Creating a Kit to Survive any of These Disasters
First, it is a good idea to load-up on ammo for every weapon you own. Sure, it's fun to use it all at the range, but remember, as metal prices go up and world political stability go down, ammo will be harder and harder to find. Stock up now, keep it safe-just in case.
Have a room in your house prepared as your "fall-out shelter". Seal off all doors, windows and vents with duct tape. The more mass you have between you and the threat of nuclear fall-out, radiation, or chemical &; biological agents, the better your chances are for surviving. Have a radio that runs on batteries to stay informed. Potassium iodide will protect you and your children from thyroid cancer. CTD also carries a variety of pre-made disaster kits that include food, water and first aid supplies.
Combat Survival Tin
3-Day Survival Kit
MOLLE Emergency Kit
Personal Survival Kit
If You Are Not At Home
Cover your and your family's members' noses and mouths with a gas mask or cotton material while you are trying to move away from the immediate threat. When you get home remove your clothing and wash your skin with soap and water. Change into new clothes that have not been exposed to any dust or air from the threat. Long pants and long-sleeved shirts are ideal. Any exposed skin is still at risk to being infected. If you have to leave your shelter for any reason, keep a poncho right outside the door to protect yourself from any lingering fallout.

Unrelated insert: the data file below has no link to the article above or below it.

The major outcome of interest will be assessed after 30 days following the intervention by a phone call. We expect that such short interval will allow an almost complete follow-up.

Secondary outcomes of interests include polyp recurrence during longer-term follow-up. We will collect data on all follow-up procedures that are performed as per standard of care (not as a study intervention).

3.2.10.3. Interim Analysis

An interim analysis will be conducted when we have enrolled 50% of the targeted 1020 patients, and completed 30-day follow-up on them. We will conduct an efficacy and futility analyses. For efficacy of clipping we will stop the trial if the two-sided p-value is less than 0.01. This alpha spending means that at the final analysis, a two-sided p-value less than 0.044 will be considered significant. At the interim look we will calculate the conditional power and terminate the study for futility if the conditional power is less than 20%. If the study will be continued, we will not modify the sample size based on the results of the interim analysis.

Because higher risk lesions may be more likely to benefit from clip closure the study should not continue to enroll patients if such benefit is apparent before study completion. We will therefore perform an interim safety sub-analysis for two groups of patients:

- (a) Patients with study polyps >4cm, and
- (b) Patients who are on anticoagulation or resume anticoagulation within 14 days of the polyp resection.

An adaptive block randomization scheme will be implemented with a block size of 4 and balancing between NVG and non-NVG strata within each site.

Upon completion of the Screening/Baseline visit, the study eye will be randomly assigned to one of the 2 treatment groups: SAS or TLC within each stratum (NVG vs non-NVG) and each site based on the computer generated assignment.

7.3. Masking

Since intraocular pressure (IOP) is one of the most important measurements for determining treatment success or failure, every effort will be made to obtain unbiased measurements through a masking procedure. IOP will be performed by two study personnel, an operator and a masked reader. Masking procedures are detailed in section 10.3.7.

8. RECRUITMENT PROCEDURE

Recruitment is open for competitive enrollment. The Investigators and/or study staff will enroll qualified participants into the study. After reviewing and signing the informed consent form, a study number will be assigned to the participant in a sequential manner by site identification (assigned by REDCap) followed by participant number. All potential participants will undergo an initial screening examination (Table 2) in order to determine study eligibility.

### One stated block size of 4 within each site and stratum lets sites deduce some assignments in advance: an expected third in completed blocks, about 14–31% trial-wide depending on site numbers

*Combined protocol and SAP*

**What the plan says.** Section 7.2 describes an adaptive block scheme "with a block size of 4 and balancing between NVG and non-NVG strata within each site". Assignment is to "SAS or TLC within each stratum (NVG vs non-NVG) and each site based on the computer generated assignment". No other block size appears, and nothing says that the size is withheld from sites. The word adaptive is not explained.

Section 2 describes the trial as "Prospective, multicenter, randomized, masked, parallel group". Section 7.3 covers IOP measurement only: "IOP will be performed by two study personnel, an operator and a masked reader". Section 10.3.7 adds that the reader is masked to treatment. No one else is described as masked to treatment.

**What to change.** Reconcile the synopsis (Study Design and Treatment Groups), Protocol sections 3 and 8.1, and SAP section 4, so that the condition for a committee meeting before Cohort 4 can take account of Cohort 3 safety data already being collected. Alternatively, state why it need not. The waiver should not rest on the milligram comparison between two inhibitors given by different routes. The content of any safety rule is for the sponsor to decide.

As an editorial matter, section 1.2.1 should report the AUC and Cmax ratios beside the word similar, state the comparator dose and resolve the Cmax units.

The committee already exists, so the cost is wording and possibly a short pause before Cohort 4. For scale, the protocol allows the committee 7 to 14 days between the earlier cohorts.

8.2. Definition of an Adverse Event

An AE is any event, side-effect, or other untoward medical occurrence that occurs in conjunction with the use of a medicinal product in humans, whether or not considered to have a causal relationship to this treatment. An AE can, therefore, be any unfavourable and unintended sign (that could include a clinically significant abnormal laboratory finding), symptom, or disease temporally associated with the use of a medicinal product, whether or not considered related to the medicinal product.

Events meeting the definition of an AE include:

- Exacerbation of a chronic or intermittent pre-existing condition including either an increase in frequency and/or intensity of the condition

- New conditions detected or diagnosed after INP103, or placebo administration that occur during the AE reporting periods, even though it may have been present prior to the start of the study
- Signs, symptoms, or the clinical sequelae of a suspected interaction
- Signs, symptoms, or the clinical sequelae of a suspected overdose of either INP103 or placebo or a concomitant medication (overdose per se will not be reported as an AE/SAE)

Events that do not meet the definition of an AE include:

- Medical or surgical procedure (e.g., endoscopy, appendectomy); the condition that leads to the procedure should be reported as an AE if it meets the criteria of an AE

Store 1 gallon of water per person, per day, for a total supply lasting 3 days minimum. For example, if you have 4 people in your family, you would need to store 12 gallons of water. In any case, it is always safe to have extra. Pre-stored water does not have to be spring or filtered water. If water is questionable, boil for 5 minutes. Containers should be made of polyethylene plastic or stainless steel. Do not store water in milk cartons. Avoid other metals that are not stainless steel, as they can rust. Water should be stored in a dry area without direct sunlight. Every six months you should switch out your supply.
Canned food and MREs are safe to eat after any natural disaster. Remember that you will most likely not have electricity or natural gas. In your shelter, keep utensils, a mess kit, a can opener and water heaters. If you have a camp stove, make sure you have plenty of extra propane fuel.
• LED flashlights will make your batteries stretch further
• Warm-weather &; rain gear
CTD carries a complete line of survival and emergency supplies. We carry everything from the bare-minimum necessities for survival to items that will make your shelter more comfortable, such as a portable heater. As I like to say, it is always better to have and not need, than need and not have. Prepare now. Be ready. Don't worry, CTD has you covered!